Skip to main content

Will Ryan pick end silly season?

By Ed Morrissey, Special to CNN
updated 10:17 PM EDT, Sat August 11, 2012
U.S. Rep. Paul Ryan with Mitt Romney during the announcement in Norfolk, Virginia of Ryan as Romney's running mate.
U.S. Rep. Paul Ryan with Mitt Romney during the announcement in Norfolk, Virginia of Ryan as Romney's running mate.
STORY HIGHLIGHTS
  • Ed Morrissey: Romney VP pick of Paul Ryan meant to contrast GOP philosophy with Democrats
  • He says Dems may try to use Ryan budget plan against Romney, but their own plan not serious
  • He says Ryan's plan would help address long-term plan for debt that Obama's neglected
  • Morrissey: Ryan selection shows seriousness of Romney ticket in finding debt solution

Editor's note: Edward Morrissey is a senior editor and correspondent for the conservative commentary website hotair.com

(CNN) -- Mitt Romney had a wide selection of potential running mates for this election. He could have played it safe by picking former Governor Tim Pawlenty or Senator Rob Portman, two men skilled in national politics with very little baggage. Romney could have played to the Tea Party by picking Senator Marco Rubio, whose relative lack of experience would have been balanced by political and rhetorical talent, along with a made-for-media biography.

The Republican presidential nominee could have done a little of both by choosing Governor Bobby Jindal, who just started his second term in Louisiana after launching reforms in state government and education.

Instead, Romney chose Paul Ryan, seven-term Congressman from Wisconsin and most importantly, chair of the House Budget Committee. In doing so, Romney has elevated his campaign above the silly-season distractions that have plagued the 2012 campaign. This signals that Romney wants to draw a clear contrast in both governing philosophy and gravitas between the GOP and Democratic tickets.

Edward Morrissey
Edward Morrissey

CNN iReport: Ryan the right pick?

Democrats may be licking their chops, believing that Ryan's unpopular budget plan will be a millstone around Romney's neck. However, Democrats would have hung the Ryan plan on Romney no matter who got the VP nod, and no one explains the need for budgetary reform better than Ryan himself. In fact, hardly anyone will talk specifically about how to accomplish budgetary reform. Ryan is one of the few who have risked proposing a roadmap for entitlement reform. Ryan's plan looks far past the "Taxmageddon" or "fiscal cliff" at the end of this year, to the "fiscal gap" facing the United States over the next 75 years, where our current path puts us on a trajectory to have $222 trillion more in liabilities than revenue.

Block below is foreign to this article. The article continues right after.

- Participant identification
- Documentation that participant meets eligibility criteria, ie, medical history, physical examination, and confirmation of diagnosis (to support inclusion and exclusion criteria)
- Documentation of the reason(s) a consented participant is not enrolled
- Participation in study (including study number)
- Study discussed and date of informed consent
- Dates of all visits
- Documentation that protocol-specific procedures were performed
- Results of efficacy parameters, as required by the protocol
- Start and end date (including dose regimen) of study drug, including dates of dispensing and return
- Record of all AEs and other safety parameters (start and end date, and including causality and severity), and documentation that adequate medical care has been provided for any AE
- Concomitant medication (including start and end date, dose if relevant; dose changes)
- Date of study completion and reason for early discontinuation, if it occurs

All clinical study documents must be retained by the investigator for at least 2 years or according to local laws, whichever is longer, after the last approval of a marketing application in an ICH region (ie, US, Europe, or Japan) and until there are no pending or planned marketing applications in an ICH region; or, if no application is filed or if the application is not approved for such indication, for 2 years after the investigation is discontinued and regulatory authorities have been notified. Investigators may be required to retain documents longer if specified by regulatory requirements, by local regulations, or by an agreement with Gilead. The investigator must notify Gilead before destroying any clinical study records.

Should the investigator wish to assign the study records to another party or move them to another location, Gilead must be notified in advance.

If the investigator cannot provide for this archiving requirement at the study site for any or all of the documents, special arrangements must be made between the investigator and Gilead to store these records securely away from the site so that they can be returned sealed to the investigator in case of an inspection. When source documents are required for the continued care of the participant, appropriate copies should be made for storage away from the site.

Barack Obama and the Democratic Party have no serious proposal to deal with long-term debt. The plan Obama has to "pay down the debt" in a "balanced" way would add $6.4 trillion in deficits between 2013 and 2022, according to the Congressional Budget Office.

News: Ryan a lightning rod

Paul Ryan VP possibility?
From Weinermobile driver to VP candidate

Democrats' idea of budgetary reform is to demand an increase in taxes on people making more than $250,000 a year -- a policy that the Tax Foundation, a research group that favors lower taxes, says would produce $40 billon a year in new revenue, in budgets with trillion-dollar annual deficits.

Paul Ryan VP possibility?

And speaking of seriousness, let's not forget that the Democratic-controlled Senate has gone more than 1,200 days without passing its own budget. Ryan, who chairs the House Budget Committee, has at least fulfilled the legal obligation for annual budget resolutions in the lower chamber, but he's gone far beyond that to provide leadership on the long-term fiscal crisis facing the nation.

That contrast led to a confrontation last February between Ryan and Treasury Secretary Tim Geithner over the lack of long-term solutions coming from the White House, in which Geithner finally told Ryan, "We don't have a definitive solution to the long term problem. What we do know is, we don't like yours..."